council_of_europe_logo11TBILISI, DFWatch–A new report by the Council of Europe (CoE) criticizes Georgia for not having done enough to protect minorities and prevent inter-faith tension.

The report deals with the protection of minority rights in Georgia and assesses the legislative steps taken by the Georgian government since 2009.

While the report’s authors note some positive steps, which include the adoption of a comprehensive strategy and action plan for the civic integration of national minorities, comprehensive anti-discrimination legislation, a Law on the State Language with guarantees for the use of minority languages, and amendments to the Criminal Code on the subject of racial motivation as an aggravating circumstance, a variety of issues remain.

Cementing the dominance of the Georgian Orthodox Church

The report notes that the Georgian Orthodox Church has gained even more influence in recent years and ‘isn’t always promoting respect for diversity’.

While the establishment of the State Agency for Religious Affairs was initially welcomed by civil society, it has attracted growing criticism due to the institution’s working methods, which appear to cement the dominance of the Georgian Orthodox Church in the public sphere through unequal distribution of funding (99.2% to the GOC) and support and fostering a hierarchy among religious confessions.

There are also consistent reports of religious indoctrination of students within the public education system, most notably in Adjara, where Muslim students have increasingly become subjected to pressure in schools, leading to self-victimization and, in some instances, conversion to Christianity.

The Georgian Orthodox Church continues to fiercely oppose the adoption of certain aspects of the Law on the Elimination of All Forms of Discrimination, which discourages affected individuals from seeking legal help in cases of alleged discrimination and reportedly dissuades some lawyers from assisting minority representatives.

The notion of superiority of what constitutes a ‘proper Orthodox Georgian’ has gained prominence in the public discourse and, to some extent, in political rhetoric, which causes offense to minority representatives and fosters intolerance as a new accepted norm.

Displays of Islamophobia on public TV and in print media are on the rise, including the use of the term ‘Turks’ in reference to Georgian Muslims. The number of incidents related to inter-faith tension and conflict has increased in a number of regions.

Challenges in national minority rights and education

Although there has been a continued support of authorities for the cultural activities of national minorities as well as media in minority languages, the assistance isn’t enough to allow for minority cultures and languages to be visible as integral elements of Georgian culture.

The quality of TV and radio broadcasts in minority languages is low and too little attention is paid to the daily concerns of persons belonging to national minorities.

The report welcomes a draft Law on the State Language which aims at promoting Georgian as main tool of communication, but gives users of minority languages a degree of protection in case of official contacts with administrative authorities as well as for topography.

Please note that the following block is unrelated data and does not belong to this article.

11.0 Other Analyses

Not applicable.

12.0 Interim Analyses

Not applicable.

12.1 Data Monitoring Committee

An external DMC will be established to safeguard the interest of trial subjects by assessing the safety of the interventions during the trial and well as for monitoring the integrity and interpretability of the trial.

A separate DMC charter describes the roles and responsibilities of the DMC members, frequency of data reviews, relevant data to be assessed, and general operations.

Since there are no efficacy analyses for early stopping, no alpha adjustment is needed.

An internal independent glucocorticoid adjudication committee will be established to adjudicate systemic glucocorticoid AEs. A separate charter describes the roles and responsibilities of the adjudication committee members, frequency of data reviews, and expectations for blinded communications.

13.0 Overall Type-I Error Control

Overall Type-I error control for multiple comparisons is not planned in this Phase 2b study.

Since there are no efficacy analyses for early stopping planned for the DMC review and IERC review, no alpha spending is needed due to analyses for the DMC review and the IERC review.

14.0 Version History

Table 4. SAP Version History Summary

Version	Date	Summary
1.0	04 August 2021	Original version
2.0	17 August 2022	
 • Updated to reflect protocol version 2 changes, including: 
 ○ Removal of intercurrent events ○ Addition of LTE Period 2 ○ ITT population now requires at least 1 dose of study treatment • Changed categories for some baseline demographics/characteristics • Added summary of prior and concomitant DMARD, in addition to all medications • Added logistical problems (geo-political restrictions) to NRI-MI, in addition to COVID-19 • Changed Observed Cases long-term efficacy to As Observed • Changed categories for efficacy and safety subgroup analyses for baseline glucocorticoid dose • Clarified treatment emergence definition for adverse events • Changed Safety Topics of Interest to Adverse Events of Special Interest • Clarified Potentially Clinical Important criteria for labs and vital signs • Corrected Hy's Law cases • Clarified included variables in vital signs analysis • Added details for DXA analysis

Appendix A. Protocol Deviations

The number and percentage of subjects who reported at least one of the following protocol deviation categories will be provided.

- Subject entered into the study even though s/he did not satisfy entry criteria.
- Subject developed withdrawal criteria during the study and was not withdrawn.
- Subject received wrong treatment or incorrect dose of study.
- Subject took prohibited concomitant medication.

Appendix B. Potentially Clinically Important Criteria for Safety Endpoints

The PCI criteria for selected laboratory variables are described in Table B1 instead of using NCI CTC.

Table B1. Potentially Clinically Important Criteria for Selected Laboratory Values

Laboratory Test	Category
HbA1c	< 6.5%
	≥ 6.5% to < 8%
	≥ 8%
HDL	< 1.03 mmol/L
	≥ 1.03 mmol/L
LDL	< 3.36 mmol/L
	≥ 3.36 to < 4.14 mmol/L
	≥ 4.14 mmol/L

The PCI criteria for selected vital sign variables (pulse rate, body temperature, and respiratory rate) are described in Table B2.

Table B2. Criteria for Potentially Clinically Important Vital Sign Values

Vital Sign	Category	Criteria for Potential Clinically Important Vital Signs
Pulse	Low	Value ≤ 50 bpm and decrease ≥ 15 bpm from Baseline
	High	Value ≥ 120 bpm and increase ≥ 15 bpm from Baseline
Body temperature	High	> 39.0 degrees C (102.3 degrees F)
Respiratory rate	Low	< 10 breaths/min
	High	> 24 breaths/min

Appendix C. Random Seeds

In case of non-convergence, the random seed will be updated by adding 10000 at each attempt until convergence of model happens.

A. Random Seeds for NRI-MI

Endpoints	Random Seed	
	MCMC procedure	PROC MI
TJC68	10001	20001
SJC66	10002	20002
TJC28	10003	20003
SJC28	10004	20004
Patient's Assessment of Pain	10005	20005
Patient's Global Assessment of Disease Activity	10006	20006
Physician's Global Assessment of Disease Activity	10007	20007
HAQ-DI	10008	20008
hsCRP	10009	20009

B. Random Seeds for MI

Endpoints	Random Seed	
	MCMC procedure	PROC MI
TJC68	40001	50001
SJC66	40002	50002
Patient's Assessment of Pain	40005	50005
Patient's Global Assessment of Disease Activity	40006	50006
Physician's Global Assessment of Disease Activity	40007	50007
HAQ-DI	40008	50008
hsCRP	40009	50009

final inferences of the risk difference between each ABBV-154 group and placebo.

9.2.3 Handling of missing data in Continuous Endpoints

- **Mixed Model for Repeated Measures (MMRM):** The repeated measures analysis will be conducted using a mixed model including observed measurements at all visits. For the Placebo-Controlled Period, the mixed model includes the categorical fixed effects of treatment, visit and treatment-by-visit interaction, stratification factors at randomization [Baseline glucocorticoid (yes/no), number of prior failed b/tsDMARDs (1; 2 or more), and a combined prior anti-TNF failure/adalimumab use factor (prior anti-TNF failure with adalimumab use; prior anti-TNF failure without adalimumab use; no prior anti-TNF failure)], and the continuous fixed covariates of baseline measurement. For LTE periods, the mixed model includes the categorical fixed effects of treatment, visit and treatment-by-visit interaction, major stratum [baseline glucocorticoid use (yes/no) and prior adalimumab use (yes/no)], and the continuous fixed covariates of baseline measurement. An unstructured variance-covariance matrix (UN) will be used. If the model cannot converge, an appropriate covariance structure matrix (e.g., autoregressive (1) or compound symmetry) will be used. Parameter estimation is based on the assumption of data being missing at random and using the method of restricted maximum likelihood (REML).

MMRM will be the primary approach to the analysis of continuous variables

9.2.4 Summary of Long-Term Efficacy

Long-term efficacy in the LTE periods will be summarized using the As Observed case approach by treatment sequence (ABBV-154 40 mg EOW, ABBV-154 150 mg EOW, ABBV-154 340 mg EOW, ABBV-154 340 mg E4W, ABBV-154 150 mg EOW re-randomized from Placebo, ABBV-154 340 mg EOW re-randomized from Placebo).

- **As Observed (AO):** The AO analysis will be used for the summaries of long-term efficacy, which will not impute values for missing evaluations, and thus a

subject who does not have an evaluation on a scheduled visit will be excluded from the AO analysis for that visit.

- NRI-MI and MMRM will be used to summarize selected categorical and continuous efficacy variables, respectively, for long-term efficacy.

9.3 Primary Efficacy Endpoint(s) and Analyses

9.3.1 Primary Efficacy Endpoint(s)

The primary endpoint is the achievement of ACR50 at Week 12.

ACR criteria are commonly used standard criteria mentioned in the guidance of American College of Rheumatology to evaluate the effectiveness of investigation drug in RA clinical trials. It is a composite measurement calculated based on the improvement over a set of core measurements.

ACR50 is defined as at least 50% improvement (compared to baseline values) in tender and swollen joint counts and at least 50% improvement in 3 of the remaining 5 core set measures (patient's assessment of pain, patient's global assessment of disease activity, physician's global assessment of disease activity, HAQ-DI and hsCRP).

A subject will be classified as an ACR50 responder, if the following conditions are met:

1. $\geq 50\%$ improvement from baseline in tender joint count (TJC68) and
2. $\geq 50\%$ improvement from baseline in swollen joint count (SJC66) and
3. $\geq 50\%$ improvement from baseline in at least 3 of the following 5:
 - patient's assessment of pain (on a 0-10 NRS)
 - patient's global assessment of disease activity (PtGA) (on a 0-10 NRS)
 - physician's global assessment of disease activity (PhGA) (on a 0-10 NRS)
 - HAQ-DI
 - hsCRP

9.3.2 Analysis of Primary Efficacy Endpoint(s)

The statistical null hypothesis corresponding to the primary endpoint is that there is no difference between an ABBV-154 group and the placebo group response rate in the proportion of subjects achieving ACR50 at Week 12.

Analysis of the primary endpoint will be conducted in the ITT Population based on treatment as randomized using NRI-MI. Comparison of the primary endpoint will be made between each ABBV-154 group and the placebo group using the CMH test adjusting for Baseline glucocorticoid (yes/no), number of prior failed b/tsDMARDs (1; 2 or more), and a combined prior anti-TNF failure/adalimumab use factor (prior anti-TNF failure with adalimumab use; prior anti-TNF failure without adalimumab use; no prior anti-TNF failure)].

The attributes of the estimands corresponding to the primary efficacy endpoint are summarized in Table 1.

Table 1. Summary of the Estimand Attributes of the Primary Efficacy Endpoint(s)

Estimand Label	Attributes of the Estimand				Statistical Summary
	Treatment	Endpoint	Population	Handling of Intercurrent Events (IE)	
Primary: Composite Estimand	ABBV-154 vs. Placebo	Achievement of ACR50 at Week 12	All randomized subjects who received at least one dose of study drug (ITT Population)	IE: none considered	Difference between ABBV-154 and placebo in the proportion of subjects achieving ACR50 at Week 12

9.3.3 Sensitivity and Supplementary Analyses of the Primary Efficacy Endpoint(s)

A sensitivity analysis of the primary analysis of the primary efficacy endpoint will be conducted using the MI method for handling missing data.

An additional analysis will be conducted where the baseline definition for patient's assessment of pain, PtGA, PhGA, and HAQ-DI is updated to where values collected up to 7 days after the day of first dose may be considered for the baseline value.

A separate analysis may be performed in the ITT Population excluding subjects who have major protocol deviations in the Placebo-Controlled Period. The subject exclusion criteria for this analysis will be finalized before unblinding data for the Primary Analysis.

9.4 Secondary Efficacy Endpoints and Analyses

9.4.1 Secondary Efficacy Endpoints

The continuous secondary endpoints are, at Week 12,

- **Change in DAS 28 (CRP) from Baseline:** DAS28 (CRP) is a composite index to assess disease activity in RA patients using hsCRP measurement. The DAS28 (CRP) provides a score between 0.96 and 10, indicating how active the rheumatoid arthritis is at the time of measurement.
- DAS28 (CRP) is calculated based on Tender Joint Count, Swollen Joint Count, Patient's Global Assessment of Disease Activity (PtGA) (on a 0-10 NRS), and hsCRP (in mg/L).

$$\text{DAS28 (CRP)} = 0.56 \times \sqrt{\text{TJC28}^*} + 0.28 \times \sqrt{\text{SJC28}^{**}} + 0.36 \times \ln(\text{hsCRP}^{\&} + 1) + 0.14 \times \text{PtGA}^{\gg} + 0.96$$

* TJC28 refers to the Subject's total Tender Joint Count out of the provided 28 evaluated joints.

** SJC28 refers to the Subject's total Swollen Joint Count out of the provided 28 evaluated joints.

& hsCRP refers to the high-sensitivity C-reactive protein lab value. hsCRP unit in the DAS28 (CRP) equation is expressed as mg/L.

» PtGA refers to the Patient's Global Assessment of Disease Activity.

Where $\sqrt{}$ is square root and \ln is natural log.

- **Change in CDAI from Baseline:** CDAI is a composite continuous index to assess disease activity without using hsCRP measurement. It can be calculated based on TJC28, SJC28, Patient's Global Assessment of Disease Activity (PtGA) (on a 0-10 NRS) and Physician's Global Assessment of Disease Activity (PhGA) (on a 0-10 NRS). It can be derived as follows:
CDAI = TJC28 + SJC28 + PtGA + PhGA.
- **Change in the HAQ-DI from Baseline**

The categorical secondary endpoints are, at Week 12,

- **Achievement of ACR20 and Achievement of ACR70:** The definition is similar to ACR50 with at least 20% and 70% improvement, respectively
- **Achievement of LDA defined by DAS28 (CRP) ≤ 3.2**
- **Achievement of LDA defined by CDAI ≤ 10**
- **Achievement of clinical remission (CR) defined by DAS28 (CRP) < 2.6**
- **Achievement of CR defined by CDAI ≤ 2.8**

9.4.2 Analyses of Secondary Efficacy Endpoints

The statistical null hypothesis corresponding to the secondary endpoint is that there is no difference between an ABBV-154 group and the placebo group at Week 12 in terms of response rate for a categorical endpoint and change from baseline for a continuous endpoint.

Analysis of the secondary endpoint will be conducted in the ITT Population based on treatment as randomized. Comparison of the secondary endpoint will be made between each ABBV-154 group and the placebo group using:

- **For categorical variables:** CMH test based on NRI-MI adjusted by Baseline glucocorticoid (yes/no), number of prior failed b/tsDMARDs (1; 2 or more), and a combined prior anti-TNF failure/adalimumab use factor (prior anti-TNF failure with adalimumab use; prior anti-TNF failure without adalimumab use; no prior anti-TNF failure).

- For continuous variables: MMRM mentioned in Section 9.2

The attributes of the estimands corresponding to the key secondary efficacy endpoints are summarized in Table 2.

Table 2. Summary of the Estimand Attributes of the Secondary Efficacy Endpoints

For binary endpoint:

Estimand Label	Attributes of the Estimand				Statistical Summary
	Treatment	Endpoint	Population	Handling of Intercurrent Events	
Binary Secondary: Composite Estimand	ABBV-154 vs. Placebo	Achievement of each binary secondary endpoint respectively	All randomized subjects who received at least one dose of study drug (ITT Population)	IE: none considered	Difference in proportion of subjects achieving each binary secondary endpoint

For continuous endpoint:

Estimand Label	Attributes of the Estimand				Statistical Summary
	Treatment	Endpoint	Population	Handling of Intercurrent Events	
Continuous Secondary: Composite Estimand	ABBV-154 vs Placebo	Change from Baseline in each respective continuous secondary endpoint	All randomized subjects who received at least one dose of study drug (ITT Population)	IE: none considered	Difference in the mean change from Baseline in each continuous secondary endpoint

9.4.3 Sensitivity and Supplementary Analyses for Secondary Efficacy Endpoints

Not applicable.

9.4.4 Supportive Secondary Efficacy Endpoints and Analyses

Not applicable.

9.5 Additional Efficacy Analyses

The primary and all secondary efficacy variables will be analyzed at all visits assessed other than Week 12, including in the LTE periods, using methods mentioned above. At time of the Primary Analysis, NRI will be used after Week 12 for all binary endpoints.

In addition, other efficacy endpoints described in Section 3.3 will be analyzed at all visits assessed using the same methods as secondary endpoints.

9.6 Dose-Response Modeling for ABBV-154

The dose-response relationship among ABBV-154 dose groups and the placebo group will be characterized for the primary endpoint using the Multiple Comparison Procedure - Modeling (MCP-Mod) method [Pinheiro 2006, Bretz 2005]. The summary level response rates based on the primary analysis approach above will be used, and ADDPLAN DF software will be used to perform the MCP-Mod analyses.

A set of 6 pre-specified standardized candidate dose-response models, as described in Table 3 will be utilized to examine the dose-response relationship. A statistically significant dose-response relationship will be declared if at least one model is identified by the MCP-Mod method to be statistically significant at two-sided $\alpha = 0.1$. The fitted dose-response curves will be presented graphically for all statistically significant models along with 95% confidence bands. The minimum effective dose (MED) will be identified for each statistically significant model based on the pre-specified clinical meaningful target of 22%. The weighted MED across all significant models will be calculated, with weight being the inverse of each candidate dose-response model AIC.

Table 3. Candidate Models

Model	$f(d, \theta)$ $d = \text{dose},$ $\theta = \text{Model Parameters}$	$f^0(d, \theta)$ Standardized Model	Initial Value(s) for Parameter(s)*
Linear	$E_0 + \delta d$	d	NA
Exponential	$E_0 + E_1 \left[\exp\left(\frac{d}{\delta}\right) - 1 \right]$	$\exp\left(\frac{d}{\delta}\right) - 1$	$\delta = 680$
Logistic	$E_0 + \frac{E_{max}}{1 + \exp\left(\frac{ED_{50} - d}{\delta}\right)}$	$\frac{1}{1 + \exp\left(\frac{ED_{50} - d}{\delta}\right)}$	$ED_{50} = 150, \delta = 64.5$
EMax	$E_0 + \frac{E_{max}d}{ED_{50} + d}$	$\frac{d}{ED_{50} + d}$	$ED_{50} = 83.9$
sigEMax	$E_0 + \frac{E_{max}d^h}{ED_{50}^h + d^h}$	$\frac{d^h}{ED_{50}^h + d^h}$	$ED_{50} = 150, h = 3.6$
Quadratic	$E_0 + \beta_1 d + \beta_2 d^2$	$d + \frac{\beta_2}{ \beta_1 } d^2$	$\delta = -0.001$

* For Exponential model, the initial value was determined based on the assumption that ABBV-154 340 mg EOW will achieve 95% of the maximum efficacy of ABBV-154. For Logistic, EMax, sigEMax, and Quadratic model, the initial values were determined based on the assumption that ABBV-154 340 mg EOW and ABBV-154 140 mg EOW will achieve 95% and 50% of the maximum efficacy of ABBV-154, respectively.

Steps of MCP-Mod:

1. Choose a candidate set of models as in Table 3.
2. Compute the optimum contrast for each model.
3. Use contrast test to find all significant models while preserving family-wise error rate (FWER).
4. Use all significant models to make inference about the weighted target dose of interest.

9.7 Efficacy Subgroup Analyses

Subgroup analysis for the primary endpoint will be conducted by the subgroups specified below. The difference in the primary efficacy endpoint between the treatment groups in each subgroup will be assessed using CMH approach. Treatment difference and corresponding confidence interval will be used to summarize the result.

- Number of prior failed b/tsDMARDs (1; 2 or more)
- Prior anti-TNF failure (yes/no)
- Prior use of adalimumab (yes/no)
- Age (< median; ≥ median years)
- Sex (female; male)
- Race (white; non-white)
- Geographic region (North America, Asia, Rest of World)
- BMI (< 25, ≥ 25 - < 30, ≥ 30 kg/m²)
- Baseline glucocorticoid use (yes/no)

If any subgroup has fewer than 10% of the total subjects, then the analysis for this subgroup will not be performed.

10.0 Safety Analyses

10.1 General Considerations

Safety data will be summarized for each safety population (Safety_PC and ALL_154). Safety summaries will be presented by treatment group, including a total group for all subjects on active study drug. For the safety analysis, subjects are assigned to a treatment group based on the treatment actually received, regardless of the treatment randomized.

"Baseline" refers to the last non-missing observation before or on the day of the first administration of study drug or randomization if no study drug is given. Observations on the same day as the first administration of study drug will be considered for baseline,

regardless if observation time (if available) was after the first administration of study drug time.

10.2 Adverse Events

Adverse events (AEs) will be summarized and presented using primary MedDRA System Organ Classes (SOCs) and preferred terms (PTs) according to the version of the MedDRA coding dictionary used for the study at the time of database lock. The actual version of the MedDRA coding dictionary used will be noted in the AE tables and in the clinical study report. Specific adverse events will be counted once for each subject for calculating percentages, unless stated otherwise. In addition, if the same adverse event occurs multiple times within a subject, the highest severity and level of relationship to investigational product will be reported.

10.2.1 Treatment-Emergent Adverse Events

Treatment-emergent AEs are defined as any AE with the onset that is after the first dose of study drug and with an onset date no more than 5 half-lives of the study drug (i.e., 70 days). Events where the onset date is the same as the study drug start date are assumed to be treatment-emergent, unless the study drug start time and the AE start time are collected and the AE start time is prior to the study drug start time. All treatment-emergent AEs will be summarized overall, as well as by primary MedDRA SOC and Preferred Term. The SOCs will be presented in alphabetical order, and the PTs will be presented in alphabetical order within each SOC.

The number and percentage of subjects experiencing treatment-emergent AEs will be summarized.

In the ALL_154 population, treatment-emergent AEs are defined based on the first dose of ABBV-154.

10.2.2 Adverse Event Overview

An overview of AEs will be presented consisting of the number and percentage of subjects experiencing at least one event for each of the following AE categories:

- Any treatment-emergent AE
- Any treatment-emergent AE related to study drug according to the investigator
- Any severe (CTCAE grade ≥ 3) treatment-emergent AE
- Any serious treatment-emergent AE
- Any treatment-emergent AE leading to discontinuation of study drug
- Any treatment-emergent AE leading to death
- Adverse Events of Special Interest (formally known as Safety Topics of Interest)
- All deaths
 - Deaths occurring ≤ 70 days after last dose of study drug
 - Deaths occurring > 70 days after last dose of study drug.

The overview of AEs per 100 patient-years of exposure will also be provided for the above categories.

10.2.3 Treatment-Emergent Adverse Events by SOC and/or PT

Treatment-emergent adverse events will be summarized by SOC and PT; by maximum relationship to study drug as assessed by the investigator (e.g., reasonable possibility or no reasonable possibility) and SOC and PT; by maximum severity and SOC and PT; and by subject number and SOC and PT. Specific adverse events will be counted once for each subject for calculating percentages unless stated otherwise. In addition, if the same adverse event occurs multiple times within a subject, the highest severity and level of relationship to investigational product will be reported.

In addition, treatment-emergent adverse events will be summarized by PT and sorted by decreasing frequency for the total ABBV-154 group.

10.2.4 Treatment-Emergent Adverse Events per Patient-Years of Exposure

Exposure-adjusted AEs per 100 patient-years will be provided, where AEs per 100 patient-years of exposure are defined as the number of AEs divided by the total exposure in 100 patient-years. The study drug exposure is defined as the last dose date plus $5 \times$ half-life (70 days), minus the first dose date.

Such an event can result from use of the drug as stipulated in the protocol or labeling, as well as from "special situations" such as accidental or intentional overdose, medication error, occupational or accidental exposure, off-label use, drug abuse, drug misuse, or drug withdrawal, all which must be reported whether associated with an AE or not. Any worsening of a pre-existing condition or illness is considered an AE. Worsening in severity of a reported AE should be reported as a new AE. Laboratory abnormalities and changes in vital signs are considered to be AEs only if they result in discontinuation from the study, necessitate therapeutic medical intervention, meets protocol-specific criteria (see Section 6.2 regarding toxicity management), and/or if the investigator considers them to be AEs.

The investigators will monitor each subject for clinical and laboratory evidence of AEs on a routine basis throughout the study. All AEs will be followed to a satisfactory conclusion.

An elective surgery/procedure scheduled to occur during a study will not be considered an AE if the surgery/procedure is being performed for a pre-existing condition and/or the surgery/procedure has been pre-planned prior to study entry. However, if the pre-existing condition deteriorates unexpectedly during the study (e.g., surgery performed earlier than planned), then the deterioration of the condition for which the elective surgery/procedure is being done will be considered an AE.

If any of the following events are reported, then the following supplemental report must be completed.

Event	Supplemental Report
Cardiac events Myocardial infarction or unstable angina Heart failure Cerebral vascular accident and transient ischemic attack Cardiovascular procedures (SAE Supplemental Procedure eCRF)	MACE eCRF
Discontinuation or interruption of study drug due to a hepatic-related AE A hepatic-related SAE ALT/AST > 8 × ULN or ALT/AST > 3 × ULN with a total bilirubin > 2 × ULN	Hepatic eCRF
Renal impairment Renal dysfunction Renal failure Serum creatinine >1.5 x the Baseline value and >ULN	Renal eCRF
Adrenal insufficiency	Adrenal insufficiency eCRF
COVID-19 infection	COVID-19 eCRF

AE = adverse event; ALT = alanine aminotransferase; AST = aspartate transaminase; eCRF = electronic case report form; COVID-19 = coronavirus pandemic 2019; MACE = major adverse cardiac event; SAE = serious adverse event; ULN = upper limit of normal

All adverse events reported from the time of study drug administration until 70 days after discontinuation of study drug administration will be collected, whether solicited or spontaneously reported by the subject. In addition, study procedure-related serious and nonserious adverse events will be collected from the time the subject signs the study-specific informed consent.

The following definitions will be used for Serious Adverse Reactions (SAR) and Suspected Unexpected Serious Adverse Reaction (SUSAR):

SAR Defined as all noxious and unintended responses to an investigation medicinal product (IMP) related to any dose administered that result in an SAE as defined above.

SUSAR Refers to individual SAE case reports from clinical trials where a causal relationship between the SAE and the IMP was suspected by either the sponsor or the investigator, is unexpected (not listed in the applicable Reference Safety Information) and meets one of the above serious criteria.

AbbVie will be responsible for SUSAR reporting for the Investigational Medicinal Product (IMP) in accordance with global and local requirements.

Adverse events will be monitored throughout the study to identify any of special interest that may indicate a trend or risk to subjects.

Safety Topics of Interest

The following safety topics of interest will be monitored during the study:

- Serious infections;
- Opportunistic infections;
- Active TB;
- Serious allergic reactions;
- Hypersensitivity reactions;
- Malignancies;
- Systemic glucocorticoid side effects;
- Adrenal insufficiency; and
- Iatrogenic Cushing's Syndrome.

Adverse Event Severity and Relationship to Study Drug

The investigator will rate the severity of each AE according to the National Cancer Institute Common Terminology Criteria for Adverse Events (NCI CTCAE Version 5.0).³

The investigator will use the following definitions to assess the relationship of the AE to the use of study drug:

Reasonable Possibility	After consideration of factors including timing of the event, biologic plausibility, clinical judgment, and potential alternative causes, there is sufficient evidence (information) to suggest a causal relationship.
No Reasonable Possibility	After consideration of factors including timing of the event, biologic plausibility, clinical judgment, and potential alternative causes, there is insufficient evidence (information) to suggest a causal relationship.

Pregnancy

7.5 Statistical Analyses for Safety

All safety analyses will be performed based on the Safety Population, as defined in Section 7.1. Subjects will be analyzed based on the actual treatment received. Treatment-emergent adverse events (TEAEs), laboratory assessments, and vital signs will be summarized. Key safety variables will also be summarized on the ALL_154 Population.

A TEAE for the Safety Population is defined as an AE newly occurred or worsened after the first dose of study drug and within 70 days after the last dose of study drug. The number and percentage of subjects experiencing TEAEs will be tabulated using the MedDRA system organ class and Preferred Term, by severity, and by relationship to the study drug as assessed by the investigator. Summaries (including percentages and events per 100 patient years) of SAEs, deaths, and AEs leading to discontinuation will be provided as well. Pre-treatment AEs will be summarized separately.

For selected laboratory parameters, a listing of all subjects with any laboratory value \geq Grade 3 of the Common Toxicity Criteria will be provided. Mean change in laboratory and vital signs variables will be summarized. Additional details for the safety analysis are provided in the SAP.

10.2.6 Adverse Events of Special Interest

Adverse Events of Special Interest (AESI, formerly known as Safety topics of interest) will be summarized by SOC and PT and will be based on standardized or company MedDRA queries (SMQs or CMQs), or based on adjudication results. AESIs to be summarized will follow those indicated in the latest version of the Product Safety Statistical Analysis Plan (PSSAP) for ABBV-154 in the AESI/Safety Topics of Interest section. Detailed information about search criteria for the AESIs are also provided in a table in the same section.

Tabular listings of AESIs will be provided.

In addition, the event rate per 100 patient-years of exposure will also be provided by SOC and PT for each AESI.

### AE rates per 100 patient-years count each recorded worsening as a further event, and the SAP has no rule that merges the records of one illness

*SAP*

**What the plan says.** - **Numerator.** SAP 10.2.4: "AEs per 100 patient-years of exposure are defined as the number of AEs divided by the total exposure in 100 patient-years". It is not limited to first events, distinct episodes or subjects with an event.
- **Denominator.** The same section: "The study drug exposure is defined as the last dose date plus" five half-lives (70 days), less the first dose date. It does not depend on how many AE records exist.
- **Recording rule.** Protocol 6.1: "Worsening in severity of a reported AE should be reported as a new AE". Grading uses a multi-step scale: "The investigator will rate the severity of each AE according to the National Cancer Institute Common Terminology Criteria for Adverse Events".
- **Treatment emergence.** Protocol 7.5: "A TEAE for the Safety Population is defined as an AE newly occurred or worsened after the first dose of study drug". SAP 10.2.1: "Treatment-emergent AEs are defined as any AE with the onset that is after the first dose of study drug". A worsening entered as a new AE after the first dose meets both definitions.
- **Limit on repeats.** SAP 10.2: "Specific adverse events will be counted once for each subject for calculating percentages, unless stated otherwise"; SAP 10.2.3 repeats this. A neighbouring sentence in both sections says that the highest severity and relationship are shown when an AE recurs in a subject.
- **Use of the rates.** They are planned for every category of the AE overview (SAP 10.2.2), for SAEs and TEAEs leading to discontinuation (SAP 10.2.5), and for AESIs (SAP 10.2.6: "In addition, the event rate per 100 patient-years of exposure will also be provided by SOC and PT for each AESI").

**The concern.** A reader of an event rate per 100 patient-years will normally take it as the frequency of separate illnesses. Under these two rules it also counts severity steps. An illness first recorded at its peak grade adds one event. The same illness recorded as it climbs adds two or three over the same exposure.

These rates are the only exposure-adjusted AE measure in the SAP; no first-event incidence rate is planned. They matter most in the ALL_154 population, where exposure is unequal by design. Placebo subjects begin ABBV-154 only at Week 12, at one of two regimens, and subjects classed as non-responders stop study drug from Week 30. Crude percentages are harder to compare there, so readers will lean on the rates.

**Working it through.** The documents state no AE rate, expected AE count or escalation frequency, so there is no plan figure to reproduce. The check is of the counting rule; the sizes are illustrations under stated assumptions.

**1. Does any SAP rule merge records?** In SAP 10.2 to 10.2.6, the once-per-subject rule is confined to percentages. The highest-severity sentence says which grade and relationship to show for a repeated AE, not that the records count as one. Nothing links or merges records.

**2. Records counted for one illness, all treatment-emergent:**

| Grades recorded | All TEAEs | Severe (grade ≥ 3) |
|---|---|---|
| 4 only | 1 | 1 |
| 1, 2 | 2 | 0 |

Although significant efforts have been undertaken in order to provide teachers in Armenian, Azerbaijani, and Russian–language schools with adequate training opportunities and educational materials, the overall quality of education in these schools remains below average.

Access to university education has substantially improved through the introduction of a program which enables graduates of minority language schools to pass a general test in their minority language, upon which they are accepted into university with an additional first year intended to advance their Georgian language skills.

Disproportionately low levels of representation of national minorities in public administration at central and local level remain problematic and a sense of marginalization among some minority communities prevails.

Insufficient Georgian language skills continue to hinder the effective access by persons belonging to national minorities to employment, as well as social and health services, particularly in remote regions.


The report calls on the Georgian government to pursue the adoption of a comprehensive strategy to promote the equal access to rights people belonging to national minorities in consultation with their representatives, while consistently promoting these efforts in the political discourse.

The 2014 Anti-Discrimination Law should be effectively implemented and consistently applied by both the government and throughout the public sector.

The government should step up on its efforts on issues related to minority language education and to work on preventing religious indoctrination in schools.

The response capacity within law enforcement to hate crime and hate speech against minorities should be strengthened.

The efforts aimed at preservation and promotion of all national minority identities and cultures should be enhanced, as well as inclusive media environment, quality of minority language media, and increased representation of national minorities in mainstream Georgian media, elected bodies, and public administration.